Walking into “Georgia Artists Selecting Georgia Artists” at the Museum of Contemporary Art of Georgia is like being a kid in a candy superstore. The museum is filled, through August 24, with engaging and thought-provoking work by 60 established and emerging Georgia artists.
In selecting the work from some 3,000 entries, Larry Walker, Xie Caomin and Martha Whittington, all MOCA GA Working Artist Project award recipients, seem to have been drawn to pieces that are more difficult to digest or less crowd-pleasing than the typical lineup of “greatest hits.” MOCA GA Executive Director Annette Cone-Skelton has hung them to spark dialogues among individual works and provide entry points for viewers.
This is immediately apparent in the entry hall, where Hudgens Prize winner Pam Longobardi’s “Anthropocene 4 (Fractured Atlas)” and Tom Francis’ “Oakland Twilight” offer boldly brushed visual documents of local and geological histories. Longobardi’s rich, painterly fields differ from Francis’ deliberate, pictographic marks, but both provide foils for the delicate graphite-and-watercolor drawing of “Gospel Singer” by Suzy Schwartz, also local history, and Junco Sato Pollack’s gossamer textile “Sky Clouds Wind,” from 2000, which seems both geological and eternal.
The expressive potential of materials is a theme that link works throughout the show. Gallery I revolves around the artists’ playful engagement with the plastic reality of their mediums. A small, cabbage-like flower sprouts from the head of a smiling, cartoonish teddy bear in Tae Hoon Kim’s ceramic “How to Make a Baby Flower Blossom.” The golden and black glazes of the flower drip over the teddy bear character’s face like the unkempt hair of a carefree child, and they contrast with the pale blue glaze of its plump body and the deeper blues of the dog-like animal that it rides.
Tim Hunter trades sweetness for gentle irony in “Money Plant Seed Pods.” He presents the mythical money tree as an art nouveau design of black encaustic oval pods sprouting from thin black stems. Set against a radiant, gold-leaf background carved into a wooden panel, the piece resembles a precious medieval icon.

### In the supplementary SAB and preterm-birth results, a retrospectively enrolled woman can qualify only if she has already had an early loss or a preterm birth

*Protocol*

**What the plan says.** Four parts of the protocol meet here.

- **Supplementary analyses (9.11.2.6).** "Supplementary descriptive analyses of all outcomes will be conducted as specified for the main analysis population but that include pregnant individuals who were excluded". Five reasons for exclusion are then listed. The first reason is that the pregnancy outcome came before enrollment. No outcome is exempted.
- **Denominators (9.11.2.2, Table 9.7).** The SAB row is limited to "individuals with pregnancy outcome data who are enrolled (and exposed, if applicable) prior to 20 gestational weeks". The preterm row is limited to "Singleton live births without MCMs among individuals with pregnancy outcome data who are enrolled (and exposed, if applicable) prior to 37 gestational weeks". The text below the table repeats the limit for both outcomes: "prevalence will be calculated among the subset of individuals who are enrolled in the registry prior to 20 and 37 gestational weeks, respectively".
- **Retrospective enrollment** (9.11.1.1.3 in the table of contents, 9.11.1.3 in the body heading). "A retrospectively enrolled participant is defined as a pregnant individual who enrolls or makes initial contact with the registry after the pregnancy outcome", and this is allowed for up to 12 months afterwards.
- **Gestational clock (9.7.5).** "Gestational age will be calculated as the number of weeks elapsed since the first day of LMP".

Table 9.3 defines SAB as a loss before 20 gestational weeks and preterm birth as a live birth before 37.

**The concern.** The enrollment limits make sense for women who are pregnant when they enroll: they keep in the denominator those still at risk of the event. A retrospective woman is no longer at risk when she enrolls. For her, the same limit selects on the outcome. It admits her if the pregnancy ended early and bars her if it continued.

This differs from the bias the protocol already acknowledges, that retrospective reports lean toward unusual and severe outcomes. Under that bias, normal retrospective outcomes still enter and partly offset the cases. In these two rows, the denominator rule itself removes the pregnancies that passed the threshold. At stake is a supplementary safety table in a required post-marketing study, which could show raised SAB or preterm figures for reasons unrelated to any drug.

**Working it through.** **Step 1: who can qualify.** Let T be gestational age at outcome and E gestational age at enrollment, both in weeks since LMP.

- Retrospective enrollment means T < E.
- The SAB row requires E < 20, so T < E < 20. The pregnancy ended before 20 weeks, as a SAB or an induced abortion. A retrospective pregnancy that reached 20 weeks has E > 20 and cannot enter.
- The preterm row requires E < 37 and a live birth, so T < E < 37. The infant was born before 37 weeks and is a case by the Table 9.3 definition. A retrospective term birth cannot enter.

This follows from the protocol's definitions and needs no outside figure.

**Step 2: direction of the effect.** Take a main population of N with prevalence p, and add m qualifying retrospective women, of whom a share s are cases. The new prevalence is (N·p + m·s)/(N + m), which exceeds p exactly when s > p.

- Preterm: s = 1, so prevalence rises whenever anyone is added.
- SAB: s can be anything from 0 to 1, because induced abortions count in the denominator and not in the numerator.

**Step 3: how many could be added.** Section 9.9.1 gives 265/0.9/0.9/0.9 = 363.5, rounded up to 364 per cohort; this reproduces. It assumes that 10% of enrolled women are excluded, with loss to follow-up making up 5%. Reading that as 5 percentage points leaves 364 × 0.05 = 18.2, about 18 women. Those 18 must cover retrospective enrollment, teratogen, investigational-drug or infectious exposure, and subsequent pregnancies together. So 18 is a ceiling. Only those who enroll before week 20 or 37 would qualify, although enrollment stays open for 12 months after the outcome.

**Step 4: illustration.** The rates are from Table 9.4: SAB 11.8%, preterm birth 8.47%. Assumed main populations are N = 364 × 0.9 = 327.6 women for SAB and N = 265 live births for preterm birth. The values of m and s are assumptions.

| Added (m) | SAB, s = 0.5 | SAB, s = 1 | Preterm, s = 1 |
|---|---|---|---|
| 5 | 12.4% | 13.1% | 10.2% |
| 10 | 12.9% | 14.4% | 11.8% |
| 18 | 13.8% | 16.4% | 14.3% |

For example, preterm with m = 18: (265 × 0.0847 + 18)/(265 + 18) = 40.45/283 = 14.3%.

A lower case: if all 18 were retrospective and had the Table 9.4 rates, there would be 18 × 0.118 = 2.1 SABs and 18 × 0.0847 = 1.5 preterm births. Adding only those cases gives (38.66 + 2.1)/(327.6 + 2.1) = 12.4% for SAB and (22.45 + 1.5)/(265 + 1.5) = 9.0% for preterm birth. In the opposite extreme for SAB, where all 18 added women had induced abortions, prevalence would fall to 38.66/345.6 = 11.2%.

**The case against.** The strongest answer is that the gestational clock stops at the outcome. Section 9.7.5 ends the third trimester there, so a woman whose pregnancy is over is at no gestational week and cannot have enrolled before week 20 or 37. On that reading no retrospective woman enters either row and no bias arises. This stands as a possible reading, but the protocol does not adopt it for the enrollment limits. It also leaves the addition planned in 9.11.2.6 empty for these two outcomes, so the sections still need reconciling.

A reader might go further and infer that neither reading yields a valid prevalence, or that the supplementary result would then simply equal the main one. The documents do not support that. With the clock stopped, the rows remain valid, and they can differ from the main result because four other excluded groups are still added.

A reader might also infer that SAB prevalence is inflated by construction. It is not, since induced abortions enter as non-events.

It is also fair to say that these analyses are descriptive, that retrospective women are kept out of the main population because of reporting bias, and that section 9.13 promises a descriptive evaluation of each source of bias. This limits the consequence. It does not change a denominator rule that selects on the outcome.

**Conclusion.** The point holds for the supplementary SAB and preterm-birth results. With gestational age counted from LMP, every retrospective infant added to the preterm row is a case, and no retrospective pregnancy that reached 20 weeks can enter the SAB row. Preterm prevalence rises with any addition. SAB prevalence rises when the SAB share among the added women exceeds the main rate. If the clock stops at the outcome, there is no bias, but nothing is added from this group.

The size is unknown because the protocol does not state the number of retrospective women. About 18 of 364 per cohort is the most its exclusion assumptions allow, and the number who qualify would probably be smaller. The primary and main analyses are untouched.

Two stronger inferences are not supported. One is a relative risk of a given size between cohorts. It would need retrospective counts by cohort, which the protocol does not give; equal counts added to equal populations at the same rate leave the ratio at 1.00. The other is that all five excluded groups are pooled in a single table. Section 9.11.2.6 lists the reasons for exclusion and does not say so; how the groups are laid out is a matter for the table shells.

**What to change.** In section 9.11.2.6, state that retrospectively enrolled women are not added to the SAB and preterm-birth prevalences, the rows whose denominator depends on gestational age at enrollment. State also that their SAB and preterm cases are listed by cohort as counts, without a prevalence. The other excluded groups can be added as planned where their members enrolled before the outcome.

Across the gallery, the expressive and sometimes surprising exploitation of materials captures the conversation. Elizabeth Sheppell’s “Fat Series No. 24, 30, 20, 23, 31” makes the viewer emphatically aware of the manipulation of thick, “fat” layers of acrylic paint that disguise the flat square panel support. In contrast, Susan Blackmon’s “The Slide” thinly veils its patched canvas surface with dripped acrylic fields of pale blue over black and arresting cadmium red.
Lines, marks and gestures over a mirrored plexiglass surface explode off the wall and spill over the corner of the gallery in Maurice Clifford’s exuberant “Love and Fear,” impelling the viewer into the drawing as do Frank Stella’s later three-dimensional abstractions. Jon Field collapses the distinction between “high” and “low” art in “The Slipper Tongue,” a deliberately clichéd black-and-white image of a cowboy created by sticking thousands of steel pins into a board covered in black velvet.
The flat, illustration-style, expressionless boy ascending a ladder in William Maze’s “Climber” seems to pause and look down to see the reality of his representation drizzling down into a tangible puddle of acrylic paint on the actual gallery floor.
The specificity of place links works in Gallery II. Sandrine Arons’ archival inkjet print “Casablanca Deconstructed” depicts the ruins of a building. A mural of the beautiful cityscape of the Moroccan city on one of the walls is framed by views of the actual city beyond.
“Scarborough Marsh #2,” Barry Vangrov’s photograph-and-pigment ink print of water and grasses, and Liana Repass’ untitled 2009 chalk drawing of turquoise waves that transform into pale violet woven lines transport viewers to the landscapes so depicted.
Physical reality yields to the theme of memory in Gallery III. The enigmatic “Inside Out” by Steven Sachs is a giant shadow box or dusty dollhouse filled with personal artifacts and rustic mementos. Corinna Mesnoff’s “Flowing as Water,” a watercolor animation, depicts a fairy-tale journey of relationships and self-discovery.
Talismans — a real moccasin and keys — dangle from wires strung across Linda Mitchell’s painting “Beautiful Detritus: What on Earth Were You Thinking?,” in which floating images and other phrases collide over the surface with glazes of deep blues and greens and bright patterns.
Also puzzling, not to say surreal, the shadow of the African-American woman in Ruth Franklin’s painting “Untitled (#5285)” is independent of her body. And body parts take center stage in two pieces near the lobby. Polished red fingernails and a floral silk scarf become dangerous accessories in Jonathan Bouknight’s compelling videos (see image on home page). And Stephanie Eley assembles eyelashes, fingernails and genitalia in a fascinating and disturbing grid for her archival pigment print “Structure.”
By its very nature, a show like this can only offer glimpses into significant bodies of work that deserve more thorough and thoughtful consideration. But it serves the museum’s mission to showcase the rich and complex diversity of work produced by Georgia artists today and, in so doing, leaves the viewer eager to see more.
Image on our home page is “Nails and Buttons” by Jonathan Bouknight. To see more of the works in “Georgia Artists Selecting Georgia Artists,” please click here.